This year the Department has discontinued the scientific logbooks completed in previous years for Scallop and Queenie fishing. However we will continue to gather this information via logsheet submissions. In order to obtain a complete picture, the Department requests that British registered fishing vessels of 10 metres or less (overall length), complete a logbook and submit original logsheets to the Department on a weekly basis. This will also assist vessel owners to formally record their catch and fishing effort in the Isle of Man Territorial Sea. If you are the owner / nominee of an under 10 metre vessel and have not been issued an Isle of Man logbook and wish to fish for Scallops or Queenies, please contact the Department on 01624 685857 or at firstname.lastname@example.org to obtain one. Please return any scientific logbooks from previous years to the address below.
Logsheets may be posted to the Department at: Department of Environment, Food and Agriculture, Fisheries Directorate, Thie Slieau Whallian, Foxdale Road, St. Johns, Isle of Man, IM4 3AS or placed in the designated logsheet collection boxes situated on the quayside of the harbours at Douglas, Ramsey, Peel and Port St. Mary.
There are a number of bye-laws in place to protect scallops in certain areas around the Isle of Man. Please see the downloadable document list below for futher information or click here for an illustrative map of the closed and restricted areas.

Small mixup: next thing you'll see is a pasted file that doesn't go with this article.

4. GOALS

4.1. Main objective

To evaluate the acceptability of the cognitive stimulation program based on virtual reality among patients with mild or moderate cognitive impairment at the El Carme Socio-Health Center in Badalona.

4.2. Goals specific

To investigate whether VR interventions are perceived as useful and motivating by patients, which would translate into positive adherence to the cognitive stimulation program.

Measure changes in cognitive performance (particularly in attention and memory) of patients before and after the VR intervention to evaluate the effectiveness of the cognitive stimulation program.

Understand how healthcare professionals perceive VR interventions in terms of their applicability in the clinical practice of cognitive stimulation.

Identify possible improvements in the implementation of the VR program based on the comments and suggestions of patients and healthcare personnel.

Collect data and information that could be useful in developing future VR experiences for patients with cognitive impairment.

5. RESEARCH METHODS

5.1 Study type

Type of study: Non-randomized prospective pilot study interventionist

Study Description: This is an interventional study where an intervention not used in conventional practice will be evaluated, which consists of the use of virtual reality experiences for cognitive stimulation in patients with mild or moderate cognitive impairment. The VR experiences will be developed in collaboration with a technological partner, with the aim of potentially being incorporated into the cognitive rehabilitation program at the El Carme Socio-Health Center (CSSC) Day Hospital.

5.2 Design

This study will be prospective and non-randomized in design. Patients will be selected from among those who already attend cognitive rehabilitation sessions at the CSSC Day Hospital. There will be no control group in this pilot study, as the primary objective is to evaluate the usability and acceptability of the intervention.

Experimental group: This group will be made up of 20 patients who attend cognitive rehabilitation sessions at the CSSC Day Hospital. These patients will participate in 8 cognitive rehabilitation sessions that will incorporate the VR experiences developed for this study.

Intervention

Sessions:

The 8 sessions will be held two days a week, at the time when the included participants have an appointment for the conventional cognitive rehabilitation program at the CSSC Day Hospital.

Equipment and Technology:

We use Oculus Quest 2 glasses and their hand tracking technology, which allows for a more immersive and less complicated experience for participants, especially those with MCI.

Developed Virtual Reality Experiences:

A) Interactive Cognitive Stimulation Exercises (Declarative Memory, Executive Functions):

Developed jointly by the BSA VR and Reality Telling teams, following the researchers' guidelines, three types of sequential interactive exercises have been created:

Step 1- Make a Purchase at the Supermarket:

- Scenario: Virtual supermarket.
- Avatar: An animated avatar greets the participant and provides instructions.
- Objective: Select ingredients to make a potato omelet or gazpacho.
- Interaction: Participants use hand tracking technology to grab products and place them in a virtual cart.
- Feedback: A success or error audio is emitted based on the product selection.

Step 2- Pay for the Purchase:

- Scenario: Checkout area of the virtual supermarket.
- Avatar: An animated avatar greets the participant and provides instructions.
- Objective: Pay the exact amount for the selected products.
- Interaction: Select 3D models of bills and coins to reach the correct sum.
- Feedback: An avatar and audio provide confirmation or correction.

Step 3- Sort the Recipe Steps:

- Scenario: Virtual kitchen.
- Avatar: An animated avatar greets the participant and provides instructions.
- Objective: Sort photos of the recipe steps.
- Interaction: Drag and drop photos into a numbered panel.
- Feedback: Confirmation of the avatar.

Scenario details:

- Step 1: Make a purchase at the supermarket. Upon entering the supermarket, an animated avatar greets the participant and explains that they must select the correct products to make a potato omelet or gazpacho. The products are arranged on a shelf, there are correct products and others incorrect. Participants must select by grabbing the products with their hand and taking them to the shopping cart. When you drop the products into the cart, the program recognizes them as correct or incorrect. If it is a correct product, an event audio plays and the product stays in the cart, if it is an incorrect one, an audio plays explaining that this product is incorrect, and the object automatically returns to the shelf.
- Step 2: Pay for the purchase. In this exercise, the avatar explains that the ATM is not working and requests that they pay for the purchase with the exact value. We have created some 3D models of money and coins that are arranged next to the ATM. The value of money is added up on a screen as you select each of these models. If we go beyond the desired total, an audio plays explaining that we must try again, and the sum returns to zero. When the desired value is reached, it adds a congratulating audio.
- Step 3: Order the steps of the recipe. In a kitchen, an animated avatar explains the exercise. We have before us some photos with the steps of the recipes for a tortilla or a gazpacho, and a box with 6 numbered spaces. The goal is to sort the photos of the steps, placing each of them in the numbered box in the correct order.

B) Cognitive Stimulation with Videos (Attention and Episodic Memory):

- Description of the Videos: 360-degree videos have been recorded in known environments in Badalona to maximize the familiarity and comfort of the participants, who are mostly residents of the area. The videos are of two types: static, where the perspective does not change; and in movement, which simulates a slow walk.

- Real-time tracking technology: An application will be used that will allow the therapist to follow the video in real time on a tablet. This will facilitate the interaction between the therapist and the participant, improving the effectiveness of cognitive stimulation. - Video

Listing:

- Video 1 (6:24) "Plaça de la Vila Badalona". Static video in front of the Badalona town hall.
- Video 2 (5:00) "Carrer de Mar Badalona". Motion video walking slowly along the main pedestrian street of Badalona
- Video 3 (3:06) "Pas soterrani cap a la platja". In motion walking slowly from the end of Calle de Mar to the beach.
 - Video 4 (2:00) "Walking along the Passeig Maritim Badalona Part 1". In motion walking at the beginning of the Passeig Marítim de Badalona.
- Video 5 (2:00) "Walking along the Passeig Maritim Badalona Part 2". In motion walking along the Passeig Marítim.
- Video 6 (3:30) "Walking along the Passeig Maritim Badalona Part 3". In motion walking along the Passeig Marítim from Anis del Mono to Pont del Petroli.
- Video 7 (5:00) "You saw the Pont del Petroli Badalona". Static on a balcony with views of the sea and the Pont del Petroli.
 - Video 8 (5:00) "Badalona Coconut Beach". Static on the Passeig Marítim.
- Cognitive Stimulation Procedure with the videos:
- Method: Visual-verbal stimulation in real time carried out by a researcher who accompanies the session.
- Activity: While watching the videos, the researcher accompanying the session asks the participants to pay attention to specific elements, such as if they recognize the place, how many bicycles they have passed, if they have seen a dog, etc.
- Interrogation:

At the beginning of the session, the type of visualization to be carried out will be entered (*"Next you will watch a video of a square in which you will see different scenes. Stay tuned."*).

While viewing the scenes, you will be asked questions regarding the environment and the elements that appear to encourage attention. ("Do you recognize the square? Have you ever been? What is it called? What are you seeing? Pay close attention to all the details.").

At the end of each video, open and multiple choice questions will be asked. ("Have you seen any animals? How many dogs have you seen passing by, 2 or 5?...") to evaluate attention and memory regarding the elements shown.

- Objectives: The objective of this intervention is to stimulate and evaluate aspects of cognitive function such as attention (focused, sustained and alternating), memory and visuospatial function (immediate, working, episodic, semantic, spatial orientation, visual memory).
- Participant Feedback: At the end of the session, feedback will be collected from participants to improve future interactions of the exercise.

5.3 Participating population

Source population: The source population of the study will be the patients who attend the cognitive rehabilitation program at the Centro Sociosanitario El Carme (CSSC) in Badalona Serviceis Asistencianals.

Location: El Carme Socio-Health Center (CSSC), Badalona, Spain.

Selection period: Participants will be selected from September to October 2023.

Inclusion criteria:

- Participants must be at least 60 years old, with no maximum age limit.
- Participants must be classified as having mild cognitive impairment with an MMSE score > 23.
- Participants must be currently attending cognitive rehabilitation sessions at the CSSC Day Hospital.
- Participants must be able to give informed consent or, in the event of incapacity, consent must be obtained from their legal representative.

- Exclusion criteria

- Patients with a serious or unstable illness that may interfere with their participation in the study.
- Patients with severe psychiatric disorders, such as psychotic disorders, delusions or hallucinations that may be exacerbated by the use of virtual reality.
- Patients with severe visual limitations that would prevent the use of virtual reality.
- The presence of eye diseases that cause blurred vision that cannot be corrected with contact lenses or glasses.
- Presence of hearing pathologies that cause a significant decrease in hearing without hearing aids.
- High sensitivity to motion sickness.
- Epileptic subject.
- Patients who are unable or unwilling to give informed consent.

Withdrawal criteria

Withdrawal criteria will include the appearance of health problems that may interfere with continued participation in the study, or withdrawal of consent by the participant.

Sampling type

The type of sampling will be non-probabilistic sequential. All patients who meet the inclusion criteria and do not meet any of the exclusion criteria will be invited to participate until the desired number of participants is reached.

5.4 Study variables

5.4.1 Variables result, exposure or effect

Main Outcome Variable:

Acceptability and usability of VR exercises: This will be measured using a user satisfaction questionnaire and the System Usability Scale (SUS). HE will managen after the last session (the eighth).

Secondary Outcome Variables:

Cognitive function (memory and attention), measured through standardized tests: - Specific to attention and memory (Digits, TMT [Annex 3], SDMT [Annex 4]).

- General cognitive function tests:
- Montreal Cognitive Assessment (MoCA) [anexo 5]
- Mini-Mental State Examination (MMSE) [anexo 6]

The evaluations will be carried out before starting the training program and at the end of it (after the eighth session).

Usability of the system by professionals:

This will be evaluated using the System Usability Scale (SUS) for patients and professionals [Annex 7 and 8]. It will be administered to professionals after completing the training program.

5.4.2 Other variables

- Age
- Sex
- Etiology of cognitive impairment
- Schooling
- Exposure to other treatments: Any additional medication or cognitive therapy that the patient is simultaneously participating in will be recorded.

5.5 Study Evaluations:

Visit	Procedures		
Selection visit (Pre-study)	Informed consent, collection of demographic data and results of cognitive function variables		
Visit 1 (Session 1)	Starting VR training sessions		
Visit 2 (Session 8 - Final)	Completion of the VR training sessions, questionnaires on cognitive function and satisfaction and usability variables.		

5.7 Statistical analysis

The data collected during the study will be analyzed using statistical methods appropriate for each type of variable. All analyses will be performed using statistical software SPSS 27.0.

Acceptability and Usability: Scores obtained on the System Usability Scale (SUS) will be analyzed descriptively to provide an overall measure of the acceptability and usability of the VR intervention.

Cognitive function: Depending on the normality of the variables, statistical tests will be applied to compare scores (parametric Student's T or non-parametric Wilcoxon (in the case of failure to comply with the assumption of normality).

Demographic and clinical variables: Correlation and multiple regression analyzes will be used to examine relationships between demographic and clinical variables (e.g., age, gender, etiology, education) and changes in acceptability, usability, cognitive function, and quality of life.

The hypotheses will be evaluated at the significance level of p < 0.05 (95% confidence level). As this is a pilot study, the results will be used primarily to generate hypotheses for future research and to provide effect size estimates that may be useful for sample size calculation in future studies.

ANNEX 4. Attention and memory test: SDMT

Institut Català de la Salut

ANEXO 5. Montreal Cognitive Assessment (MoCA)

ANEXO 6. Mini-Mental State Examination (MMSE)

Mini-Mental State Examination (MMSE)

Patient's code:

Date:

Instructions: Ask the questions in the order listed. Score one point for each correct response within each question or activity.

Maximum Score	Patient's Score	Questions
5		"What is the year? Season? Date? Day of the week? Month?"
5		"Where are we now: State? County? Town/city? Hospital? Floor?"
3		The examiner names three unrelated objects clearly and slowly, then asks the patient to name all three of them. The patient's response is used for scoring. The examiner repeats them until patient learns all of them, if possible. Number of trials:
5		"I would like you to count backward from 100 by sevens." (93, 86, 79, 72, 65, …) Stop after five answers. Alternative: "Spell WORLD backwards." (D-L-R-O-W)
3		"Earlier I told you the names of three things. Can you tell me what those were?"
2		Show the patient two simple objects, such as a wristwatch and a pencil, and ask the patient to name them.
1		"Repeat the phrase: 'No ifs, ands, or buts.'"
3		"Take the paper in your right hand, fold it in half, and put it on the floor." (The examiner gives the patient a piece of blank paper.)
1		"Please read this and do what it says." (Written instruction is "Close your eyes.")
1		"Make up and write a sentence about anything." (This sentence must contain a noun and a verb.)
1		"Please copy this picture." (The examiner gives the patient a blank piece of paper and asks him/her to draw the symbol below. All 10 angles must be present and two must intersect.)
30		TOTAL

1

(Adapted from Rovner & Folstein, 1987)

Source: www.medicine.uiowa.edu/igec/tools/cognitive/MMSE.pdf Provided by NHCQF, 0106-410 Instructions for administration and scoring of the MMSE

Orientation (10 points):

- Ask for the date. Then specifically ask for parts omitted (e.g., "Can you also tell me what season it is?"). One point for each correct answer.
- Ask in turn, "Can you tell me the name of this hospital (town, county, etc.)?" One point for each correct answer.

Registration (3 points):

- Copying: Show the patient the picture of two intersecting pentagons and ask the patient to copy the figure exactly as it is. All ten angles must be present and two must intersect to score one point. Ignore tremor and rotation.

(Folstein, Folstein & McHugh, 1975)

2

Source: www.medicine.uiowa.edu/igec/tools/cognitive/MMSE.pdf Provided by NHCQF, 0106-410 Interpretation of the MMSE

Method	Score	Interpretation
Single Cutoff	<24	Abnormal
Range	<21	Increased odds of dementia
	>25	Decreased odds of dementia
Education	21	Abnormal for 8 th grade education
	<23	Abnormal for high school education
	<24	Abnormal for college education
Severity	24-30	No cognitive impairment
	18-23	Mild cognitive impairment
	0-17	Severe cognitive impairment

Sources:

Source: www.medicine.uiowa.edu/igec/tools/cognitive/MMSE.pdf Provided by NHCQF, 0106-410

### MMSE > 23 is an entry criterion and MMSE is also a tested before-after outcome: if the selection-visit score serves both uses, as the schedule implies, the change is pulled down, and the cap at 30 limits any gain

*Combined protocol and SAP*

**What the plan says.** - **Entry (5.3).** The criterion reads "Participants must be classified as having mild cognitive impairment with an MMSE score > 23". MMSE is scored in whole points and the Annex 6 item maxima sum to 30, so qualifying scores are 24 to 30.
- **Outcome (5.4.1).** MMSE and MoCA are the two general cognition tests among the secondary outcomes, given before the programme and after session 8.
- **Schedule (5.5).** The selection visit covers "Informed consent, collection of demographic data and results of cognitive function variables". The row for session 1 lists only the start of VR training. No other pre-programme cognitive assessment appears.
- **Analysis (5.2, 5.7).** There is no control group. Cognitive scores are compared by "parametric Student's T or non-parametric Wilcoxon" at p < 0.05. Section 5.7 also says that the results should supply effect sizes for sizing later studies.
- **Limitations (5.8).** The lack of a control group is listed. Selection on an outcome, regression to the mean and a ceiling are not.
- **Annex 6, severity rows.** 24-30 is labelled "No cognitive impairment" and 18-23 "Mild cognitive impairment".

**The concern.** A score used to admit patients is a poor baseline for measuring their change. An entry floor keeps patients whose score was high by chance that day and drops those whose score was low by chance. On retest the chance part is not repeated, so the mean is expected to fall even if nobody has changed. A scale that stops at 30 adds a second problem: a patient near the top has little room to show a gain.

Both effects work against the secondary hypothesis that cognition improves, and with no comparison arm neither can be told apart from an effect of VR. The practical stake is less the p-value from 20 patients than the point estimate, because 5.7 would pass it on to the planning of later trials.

If you have any queries please contact the Fisheries Directorate on 01624 685857 or at email@example.com
Queenie Management Board
The Isle of Man’s Queenie Scallop fishery :
• was awarded ‘Protected Designation of Origin’ status under European Union law in November 2012
• was accredited by the Marine Stewardship Council in 2011 as a sustainable trawl net fishery
• is managed by an independent Board drawn from fishermen, processors and merchants who have economic links to the Queenie fishery in the Isle of Man territorial sea.
The Queenie Management Board met for the first time in August 2010. This signalled a new era of co-operation between fishermen, processors, merchants and the Isle of Man Government who had previously worked together to turn round a fishery that had been virtually destroyed through overfishing because the Island’s queen scallop stocks had been fished so hard that numbers fell well below commercially exploitable levels and the fishery faded away.